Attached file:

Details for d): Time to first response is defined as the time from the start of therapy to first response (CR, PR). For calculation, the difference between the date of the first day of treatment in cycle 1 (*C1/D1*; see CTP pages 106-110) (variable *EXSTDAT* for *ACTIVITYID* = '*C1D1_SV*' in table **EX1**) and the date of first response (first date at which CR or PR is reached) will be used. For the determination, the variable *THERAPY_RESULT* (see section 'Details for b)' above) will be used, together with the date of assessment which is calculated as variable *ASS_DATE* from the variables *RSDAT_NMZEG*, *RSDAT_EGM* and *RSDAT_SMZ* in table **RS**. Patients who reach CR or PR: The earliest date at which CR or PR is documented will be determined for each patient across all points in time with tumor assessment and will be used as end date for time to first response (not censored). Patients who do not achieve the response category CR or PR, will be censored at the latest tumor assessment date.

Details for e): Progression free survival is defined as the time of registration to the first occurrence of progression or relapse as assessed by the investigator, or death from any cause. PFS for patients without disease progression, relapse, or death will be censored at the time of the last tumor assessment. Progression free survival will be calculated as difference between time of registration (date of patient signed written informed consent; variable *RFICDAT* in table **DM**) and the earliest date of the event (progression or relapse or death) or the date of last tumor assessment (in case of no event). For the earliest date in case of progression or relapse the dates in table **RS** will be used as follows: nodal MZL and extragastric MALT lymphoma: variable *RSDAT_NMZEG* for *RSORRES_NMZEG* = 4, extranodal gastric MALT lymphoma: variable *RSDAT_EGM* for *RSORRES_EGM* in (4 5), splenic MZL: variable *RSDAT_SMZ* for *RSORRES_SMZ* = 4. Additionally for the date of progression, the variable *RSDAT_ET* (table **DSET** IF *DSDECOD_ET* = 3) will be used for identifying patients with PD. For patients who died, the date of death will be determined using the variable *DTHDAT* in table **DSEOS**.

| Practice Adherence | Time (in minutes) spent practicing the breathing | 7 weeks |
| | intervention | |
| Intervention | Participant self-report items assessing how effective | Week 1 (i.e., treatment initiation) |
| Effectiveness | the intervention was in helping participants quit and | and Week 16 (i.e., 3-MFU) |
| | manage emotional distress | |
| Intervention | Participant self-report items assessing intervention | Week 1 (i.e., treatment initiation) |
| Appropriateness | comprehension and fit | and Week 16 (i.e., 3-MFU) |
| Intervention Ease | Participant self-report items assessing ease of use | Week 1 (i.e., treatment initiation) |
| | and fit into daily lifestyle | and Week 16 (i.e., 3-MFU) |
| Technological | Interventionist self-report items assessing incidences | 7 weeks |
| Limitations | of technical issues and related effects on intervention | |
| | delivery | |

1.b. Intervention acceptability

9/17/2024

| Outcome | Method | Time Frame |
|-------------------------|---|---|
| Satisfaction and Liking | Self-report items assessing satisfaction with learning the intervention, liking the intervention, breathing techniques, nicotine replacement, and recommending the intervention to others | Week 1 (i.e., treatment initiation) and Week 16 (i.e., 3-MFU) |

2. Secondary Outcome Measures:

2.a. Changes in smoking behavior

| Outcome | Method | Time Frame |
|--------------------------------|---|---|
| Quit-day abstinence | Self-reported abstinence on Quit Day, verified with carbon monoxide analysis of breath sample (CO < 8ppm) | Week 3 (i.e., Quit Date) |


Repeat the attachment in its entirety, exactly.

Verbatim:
Details for d): Time to first response is defined as the time from the start of therapy to first response (CR, PR). For calculation, the difference between the date of the first day of treatment in cycle 1 (*C1/D1*; see CTP pages 106-110) (variable *EXSTDAT* for *ACTIVITYID* = '*C1D1_SV*' in table **EX1**) and the date of first response (first date at which CR or PR is reached) will be used. For the determination, the variable *THERAPY_RESULT* (see section 'Details for b)' above) will be used, together with the date of assessment which is calculated as variable *ASS_DATE* from the variables *RSDAT_NMZEG*, *RSDAT_EGM* and *RSDAT_SMZ* in table **RS**. Patients who reach CR or PR: The earliest date at which CR or PR is documented will be determined for each patient across all points in time with tumor assessment and will be used as end date for time to first response (not censored). Patients who do not achieve the response category CR or PR, will be censored at the latest tumor assessment date.

Details for e): Progression free survival is defined as the time of registration to the first occurrence of progression or relapse as assessed by the investigator, or death from any cause. PFS for patients without disease progression, relapse, or death will be censored at the time of the last tumor assessment. Progression free survival will be calculated as difference between time of registration (date of patient signed written informed consent; variable *RFICDAT* in table **DM**) and the earliest date of the event (progression or relapse or death) or the date of last tumor assessment (in case of no event). For the earliest date in case of progression or relapse the dates in table **RS** will be used as follows: nodal MZL and extragastric MALT lymphoma: variable *RSDAT_NMZEG* for *RSORRES_NMZEG* = 4, extranodal gastric MALT lymphoma: variable *RSDAT_EGM* for *RSORRES_EGM* in (4 5), splenic MZL: variable *RSDAT_SMZ* for *RSORRES_SMZ* = 4. Additionally for the date of progression, the variable *RSDAT_ET* (table **DSET** IF *DSDECOD_ET* = 3) will be used for identifying patients with PD. For patients who died, the date of death will be determined using the variable *DTHDAT* in table **DSEOS**.

| Practice Adherence | Time (in minutes) spent practicing the breathing | 7 weeks |
| | intervention | |
| Intervention | Participant self-report items assessing how effective | Week 1 (i.e., treatment initiation) |
| Effectiveness | the intervention was in helping participants quit and | and Week 16 (i.e., 3-MFU) |
| | manage emotional distress | |
| Intervention | Participant self-report items assessing intervention | Week 1 (i.e., treatment initiation) |
| Appropriateness | comprehension and fit | and Week 16 (i.e., 3-MFU) |
| Intervention Ease | Participant self-report items assessing ease of use | Week 1 (i.e., treatment initiation) |
| | and fit into daily lifestyle | and Week 16 (i.e., 3-MFU) |
| Technological | Interventionist self-report items assessing incidences | 7 weeks |
| Limitations | of technical issues and related effects on intervention | |
| | delivery | |

1.b. Intervention acceptability

9/17/2024

| Outcome | Method | Time Frame |
|-------------------------|---|---|
| Satisfaction and Liking | Self-report items assessing satisfaction with learning the intervention, liking the intervention, breathing techniques, nicotine replacement, and recommending the intervention to others | Week 1 (i.e., treatment initiation) and Week 16 (i.e., 3-MFU) |

2. Secondary Outcome Measures:

2.a. Changes in smoking behavior

| Outcome | Method | Time Frame |
|--------------------------------|---|---|
| Quit-day abstinence | Self-reported abstinence on Quit Day, verified with carbon monoxide analysis of breath sample (CO < 8ppm) | Week 3 (i.e., Quit Date) |